Evan Rodd, PayScale
Let’s face it – we are living in a mobile world where convenience and speed tend to dictate most of our decision-making. There seems to be an app for, well, almost everything, and that doesn’t seem to be changing any time soon. Not only do we have multiple apps for calling car services, or recognizing music, we have a variety of different platforms that allow us to access apps (and the information contained within) at almost any moment.
In a recent HubSpot article, tech pundit Robert Scoble describes his experience with Google Glass, and his forecast for the future of mobile technology and convenience. Scoble predicts a complete integration of transactions and mobile apps when it comes to our day-to-day lives, a world where you can search, and pay for almost anything via an app. Scoble’s experience with Google Glass make him think that this reality could be closer than we think. Google Glass, while still in the development stages, could theoretically incorporate all aspects of our lives into one simple device, allowing us to locate, navigate, pay, and pick-up much more quickly.
According to HubSpot, “If Scoble is right, Glass could radically change all kinds of transactions — and could also have a profound effect on the world of marketing. Instead of having to figure out how to rank high in search results, marketers might need to game Glass and become the coffee shop or sushi place that Google sends people to. Instead of SEO, maybe we’ll talk about GEO – ‘Glass Engine Optimization.’”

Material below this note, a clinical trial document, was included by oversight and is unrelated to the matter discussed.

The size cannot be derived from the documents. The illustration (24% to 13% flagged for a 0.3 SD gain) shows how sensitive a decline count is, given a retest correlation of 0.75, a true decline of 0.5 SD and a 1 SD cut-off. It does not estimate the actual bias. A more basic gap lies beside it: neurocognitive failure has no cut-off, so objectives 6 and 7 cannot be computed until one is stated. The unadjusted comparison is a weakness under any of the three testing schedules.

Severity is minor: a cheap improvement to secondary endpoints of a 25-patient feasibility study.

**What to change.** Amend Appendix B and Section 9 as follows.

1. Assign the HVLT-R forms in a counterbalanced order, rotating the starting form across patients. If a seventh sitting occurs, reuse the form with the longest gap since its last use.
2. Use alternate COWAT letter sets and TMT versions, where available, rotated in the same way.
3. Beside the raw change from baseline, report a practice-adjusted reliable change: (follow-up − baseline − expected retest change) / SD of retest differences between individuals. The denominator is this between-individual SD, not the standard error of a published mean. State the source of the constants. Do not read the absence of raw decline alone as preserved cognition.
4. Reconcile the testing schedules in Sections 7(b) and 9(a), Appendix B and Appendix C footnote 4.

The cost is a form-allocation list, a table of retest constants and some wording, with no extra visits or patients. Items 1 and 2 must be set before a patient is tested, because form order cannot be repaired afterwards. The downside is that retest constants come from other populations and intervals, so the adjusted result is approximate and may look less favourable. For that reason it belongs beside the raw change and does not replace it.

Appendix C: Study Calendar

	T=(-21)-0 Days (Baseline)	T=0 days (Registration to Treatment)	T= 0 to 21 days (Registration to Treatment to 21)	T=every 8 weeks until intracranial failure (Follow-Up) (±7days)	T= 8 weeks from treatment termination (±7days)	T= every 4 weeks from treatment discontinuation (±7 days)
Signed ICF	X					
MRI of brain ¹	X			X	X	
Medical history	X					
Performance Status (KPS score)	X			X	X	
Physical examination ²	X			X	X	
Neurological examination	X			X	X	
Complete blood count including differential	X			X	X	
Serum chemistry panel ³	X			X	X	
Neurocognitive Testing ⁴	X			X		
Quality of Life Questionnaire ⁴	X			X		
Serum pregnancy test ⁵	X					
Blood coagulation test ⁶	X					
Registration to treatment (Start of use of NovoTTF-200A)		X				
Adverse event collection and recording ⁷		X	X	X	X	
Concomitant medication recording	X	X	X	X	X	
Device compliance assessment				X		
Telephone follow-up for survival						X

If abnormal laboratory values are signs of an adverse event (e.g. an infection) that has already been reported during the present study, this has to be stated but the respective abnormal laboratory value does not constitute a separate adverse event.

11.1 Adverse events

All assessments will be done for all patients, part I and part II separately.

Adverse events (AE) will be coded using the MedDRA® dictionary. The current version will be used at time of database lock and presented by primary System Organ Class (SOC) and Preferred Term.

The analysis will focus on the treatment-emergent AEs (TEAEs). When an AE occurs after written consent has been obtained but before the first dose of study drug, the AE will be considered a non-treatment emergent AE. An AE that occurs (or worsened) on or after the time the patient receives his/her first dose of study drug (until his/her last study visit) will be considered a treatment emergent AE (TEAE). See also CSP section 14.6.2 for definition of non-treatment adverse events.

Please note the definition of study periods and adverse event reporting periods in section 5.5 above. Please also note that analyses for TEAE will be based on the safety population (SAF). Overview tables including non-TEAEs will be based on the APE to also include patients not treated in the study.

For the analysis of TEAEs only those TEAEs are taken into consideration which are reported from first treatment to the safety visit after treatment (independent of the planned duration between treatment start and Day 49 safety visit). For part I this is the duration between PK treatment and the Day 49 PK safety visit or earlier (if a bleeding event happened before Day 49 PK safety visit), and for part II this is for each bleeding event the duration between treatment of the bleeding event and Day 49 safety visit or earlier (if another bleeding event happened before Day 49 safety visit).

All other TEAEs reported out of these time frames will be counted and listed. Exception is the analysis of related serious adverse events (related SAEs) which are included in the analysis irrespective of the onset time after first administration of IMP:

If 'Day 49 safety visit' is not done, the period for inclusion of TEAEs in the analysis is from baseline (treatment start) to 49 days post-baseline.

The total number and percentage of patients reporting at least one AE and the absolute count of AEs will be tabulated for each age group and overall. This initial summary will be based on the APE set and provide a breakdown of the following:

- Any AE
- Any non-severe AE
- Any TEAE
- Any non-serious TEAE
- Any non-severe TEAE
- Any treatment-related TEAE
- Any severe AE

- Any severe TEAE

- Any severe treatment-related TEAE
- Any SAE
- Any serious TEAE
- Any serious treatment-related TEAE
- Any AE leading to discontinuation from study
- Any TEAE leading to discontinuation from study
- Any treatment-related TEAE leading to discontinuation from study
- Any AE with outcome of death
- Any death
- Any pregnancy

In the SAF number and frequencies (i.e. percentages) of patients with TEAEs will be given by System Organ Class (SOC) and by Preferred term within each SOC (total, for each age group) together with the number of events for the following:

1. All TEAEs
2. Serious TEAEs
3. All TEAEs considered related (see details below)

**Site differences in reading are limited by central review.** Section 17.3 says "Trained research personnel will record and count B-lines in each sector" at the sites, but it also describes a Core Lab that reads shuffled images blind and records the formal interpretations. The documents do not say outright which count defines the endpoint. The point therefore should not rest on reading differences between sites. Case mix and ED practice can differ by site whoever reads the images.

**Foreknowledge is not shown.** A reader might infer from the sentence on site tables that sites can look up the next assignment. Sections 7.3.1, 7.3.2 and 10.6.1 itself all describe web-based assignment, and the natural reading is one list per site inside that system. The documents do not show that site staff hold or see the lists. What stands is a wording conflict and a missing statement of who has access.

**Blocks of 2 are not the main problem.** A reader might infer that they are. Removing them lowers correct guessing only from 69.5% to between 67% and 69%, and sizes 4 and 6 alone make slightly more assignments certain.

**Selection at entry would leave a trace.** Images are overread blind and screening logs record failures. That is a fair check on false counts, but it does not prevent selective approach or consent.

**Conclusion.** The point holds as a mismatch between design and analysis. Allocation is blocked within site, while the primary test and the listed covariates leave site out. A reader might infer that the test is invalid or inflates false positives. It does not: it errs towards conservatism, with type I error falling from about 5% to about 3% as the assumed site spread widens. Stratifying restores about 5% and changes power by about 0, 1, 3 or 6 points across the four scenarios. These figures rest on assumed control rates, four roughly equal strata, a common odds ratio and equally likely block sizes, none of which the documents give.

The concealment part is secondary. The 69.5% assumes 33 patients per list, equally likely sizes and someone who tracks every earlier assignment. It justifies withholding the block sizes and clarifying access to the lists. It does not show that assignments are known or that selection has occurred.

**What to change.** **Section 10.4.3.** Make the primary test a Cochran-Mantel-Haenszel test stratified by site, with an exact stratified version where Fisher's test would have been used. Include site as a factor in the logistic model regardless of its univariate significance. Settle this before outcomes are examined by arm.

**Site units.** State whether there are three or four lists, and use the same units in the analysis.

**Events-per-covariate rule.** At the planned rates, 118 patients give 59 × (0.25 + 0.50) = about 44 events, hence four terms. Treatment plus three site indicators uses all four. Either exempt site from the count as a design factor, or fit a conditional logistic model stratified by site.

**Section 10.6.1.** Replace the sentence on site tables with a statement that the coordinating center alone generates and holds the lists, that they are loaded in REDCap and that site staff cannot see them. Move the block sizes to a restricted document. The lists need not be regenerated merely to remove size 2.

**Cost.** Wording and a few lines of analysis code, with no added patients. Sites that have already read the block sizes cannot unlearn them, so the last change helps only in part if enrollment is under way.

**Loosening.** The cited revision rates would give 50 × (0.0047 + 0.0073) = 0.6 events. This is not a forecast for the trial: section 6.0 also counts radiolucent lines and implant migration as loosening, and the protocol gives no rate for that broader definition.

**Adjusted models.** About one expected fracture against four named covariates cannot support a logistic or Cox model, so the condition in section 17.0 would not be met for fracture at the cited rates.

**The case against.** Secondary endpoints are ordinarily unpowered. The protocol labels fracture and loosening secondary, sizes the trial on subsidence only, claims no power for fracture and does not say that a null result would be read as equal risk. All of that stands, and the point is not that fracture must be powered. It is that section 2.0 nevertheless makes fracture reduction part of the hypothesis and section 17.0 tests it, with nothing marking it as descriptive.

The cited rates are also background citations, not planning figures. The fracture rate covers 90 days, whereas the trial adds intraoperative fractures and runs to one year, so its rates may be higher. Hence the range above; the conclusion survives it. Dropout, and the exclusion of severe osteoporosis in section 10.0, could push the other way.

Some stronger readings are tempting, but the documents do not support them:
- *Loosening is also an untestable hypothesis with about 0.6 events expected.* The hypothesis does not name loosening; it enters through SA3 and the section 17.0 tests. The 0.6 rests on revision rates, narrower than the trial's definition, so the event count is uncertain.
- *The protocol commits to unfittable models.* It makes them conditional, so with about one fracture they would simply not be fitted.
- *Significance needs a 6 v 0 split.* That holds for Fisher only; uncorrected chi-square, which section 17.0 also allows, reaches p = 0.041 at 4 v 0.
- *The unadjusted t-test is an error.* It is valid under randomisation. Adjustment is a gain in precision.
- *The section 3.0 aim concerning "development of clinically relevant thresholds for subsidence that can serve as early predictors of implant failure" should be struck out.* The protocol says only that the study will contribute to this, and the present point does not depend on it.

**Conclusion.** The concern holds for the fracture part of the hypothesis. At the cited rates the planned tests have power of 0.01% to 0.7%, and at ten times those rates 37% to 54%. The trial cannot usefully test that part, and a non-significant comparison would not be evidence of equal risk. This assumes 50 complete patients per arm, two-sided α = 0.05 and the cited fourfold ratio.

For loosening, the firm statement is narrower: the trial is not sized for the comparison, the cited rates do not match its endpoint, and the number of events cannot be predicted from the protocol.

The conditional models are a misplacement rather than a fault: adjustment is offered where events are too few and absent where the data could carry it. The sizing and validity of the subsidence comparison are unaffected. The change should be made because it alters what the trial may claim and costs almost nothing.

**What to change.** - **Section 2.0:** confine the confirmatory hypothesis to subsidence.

You may remember when “carbon footprints” were a hot topic, and many of us were evaluating our lifestyle choices and their subsequent impact on the environment. Now, it seems that our digital footprint is now just as important, especially when we consider how our social media profiles may make us appear in the eyes of current, or potential employers. Our Facebook, LinkedIn, Twitter, Google +, Pinterest, Reddit, MySpace, etc… profiles paint a detailed picture of our opinions, needs, and most importantly, our skills. More companies are starting to rely on social media when screening their candidates so as to avoid costly hiring mistakes, but what about earlier in the selection process? What do you do when your HR departments and hiring managers are still trying to find that Purple Squirrel?
If Google Glass technology can quickly locate the best burger in town, what’s to say the same principles can’t be applied to candidate screening? With so many job seekers relying on social media as a means of getting noticed by prospective employers, whats to say said employers shouldn’t be able to narrow the selection process with a quick query? The rise of telecommuting and video interviews makes it possible to screen potential employees from almost anywhere in the world, but utilizing the additional data could help companies find the ideal candidate before said candidate finds them.
What do you think, would you use Google Glass to find, screen, and possibly interview candidates? How do you think this type of technology will impact the future of hiring?